Introduction: Why Do We Need Arrhythmia Induction?
One of the main challenges in evaluating a patient with palpitations is determining the type of arrhythmia that is responsible for the patient’s symptoms. Many of the available outpatient monitors have limitations in the number of channels they can record or the amount of data they can store for analysis. In many instances, the initiation and termination of the arrhythmia are not captured on these monitors, and essential information for a correct diagnosis is not available. Ideally, the arrhythmia should be recorded on a 12-lead electrocardiogram for a correct diagnosis, but most of the time, this is possible only when the arrhythmia is sustained long enough to be still present when the patient arrives at the hospital. In the best case scenario, the arrhythmia is recorded on a heart monitor or 12-lead ekg, and then a pre-ablation strategy can be developed. Depending on the protocol used to induce arrhythmia, the clinical arrhythmia might be inducible along with other arrhythmias which might not be clinical. Knowing the type of arrhythmia the patient has as outpatient helps guide the ablation of the inducible arrhythmia that has similar characteristics, rather than map and ablate all inducible arrhythmias in the EP lab.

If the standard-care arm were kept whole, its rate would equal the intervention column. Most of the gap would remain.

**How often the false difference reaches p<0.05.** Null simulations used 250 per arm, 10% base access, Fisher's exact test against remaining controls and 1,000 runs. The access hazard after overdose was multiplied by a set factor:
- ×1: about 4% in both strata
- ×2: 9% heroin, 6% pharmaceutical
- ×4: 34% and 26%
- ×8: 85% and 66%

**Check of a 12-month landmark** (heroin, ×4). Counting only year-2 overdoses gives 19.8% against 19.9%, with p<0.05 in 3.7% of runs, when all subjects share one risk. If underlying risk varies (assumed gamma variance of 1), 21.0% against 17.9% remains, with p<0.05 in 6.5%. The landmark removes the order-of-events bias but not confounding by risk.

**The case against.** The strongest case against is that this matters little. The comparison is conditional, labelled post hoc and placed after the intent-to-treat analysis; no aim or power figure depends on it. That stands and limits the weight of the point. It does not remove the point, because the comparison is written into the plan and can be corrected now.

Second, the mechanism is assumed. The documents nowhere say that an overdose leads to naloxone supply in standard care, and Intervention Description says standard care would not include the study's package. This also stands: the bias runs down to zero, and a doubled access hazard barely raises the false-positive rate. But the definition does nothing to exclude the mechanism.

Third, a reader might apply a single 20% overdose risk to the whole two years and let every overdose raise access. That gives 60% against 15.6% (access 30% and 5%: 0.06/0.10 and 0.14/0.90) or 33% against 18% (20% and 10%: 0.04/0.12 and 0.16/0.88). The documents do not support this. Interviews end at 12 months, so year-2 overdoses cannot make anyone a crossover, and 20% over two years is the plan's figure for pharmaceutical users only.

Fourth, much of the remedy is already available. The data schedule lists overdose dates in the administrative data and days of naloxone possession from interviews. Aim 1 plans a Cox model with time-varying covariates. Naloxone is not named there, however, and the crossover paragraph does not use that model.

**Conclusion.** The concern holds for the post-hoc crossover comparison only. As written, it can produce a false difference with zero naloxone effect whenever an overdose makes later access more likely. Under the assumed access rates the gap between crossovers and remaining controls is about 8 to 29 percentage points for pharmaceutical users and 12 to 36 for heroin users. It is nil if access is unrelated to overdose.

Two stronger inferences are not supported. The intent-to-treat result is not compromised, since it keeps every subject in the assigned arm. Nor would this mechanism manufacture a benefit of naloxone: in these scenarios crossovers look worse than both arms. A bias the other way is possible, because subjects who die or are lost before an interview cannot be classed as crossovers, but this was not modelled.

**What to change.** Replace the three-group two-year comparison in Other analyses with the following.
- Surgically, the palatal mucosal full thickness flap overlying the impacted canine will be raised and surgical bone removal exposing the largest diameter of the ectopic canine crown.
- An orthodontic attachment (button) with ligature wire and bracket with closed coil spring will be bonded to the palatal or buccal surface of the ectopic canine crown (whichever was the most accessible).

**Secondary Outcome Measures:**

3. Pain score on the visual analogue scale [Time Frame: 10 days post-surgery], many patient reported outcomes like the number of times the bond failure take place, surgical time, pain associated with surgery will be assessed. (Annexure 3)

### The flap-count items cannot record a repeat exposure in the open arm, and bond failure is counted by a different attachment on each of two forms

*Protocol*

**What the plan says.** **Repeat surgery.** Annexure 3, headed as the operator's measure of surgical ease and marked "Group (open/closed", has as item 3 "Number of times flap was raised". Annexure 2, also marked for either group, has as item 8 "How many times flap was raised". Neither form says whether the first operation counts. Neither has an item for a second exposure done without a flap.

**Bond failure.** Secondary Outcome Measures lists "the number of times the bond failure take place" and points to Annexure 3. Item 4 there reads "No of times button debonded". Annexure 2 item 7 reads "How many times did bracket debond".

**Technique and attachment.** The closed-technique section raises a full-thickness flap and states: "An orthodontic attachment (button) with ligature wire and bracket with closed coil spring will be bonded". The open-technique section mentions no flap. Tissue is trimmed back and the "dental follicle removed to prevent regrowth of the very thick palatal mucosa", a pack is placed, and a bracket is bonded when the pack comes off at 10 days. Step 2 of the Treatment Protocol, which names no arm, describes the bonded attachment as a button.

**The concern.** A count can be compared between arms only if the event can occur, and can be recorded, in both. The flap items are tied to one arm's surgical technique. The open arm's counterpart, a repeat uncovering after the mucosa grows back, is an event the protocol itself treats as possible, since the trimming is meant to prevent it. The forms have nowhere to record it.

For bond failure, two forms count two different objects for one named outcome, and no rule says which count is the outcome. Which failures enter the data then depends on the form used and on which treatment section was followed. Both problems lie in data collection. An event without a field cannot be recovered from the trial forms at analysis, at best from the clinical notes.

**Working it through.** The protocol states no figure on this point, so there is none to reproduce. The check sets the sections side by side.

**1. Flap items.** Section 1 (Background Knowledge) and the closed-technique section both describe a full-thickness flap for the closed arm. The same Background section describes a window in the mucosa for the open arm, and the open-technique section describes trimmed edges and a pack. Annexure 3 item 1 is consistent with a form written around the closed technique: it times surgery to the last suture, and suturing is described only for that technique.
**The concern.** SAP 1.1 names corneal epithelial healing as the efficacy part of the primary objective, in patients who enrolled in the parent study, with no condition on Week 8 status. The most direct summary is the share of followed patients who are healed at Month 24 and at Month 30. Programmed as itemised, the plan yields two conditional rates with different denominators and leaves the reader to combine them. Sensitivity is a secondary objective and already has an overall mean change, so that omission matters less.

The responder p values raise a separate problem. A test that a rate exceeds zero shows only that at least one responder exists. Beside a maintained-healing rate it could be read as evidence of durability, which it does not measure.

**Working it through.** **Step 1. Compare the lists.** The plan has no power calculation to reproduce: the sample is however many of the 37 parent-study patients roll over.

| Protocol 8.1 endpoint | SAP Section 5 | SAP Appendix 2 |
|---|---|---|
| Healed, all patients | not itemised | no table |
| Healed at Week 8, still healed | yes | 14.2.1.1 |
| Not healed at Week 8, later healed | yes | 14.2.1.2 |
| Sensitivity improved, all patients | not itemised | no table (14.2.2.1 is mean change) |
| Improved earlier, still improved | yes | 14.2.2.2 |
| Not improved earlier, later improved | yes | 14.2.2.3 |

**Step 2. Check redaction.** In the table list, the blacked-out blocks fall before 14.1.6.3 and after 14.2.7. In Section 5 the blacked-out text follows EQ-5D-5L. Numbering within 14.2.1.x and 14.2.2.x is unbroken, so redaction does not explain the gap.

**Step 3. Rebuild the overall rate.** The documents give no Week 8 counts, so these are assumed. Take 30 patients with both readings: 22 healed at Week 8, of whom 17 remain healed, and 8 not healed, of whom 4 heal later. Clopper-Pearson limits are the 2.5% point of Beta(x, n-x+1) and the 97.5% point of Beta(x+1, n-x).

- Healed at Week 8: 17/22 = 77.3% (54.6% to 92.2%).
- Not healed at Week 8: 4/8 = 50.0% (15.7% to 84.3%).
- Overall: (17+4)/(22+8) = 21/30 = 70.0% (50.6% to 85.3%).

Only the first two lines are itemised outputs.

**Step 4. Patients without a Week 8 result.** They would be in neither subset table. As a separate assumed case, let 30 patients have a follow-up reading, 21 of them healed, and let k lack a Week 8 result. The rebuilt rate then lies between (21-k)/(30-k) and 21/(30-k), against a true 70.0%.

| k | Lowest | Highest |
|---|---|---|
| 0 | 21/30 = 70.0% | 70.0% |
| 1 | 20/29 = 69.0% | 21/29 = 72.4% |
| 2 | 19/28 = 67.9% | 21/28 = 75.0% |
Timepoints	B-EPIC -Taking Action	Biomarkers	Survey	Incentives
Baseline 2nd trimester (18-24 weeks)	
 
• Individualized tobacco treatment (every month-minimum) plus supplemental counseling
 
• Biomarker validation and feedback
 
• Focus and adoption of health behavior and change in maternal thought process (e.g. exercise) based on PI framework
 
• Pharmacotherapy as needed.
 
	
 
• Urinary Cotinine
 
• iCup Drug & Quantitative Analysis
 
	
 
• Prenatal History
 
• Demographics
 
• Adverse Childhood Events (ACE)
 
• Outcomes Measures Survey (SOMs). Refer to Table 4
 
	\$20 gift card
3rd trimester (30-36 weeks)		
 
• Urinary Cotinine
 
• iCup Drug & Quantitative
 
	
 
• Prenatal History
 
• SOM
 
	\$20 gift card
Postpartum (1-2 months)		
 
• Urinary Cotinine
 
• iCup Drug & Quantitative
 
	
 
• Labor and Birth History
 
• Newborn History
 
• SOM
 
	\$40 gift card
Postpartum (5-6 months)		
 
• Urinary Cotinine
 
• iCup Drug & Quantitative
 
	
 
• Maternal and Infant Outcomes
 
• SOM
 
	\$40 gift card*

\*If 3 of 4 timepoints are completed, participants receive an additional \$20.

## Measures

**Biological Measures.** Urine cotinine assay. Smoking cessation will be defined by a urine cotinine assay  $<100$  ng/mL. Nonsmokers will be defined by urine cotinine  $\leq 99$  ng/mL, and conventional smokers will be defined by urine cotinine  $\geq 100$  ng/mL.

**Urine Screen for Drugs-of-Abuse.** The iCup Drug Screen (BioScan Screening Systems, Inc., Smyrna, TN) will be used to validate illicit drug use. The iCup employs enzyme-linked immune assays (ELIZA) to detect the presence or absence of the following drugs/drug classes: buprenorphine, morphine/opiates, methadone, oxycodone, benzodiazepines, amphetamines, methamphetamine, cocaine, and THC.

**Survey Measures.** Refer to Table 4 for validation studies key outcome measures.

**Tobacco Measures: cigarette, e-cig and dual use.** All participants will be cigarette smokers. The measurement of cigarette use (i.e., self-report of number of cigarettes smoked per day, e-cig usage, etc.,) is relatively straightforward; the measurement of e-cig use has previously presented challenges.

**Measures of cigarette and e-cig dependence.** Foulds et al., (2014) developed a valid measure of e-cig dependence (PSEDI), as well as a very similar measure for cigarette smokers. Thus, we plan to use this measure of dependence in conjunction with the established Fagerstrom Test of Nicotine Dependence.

Atrioventricular reentry (or reciprocating) tachycardia
Atrioventricular reentrant (or reciprocating) tachycardia
Orthodromic reciprocating tachycardia
Premature ventricular contractions
- Short RP tachycardia
Short R wave to P wave tachycardia
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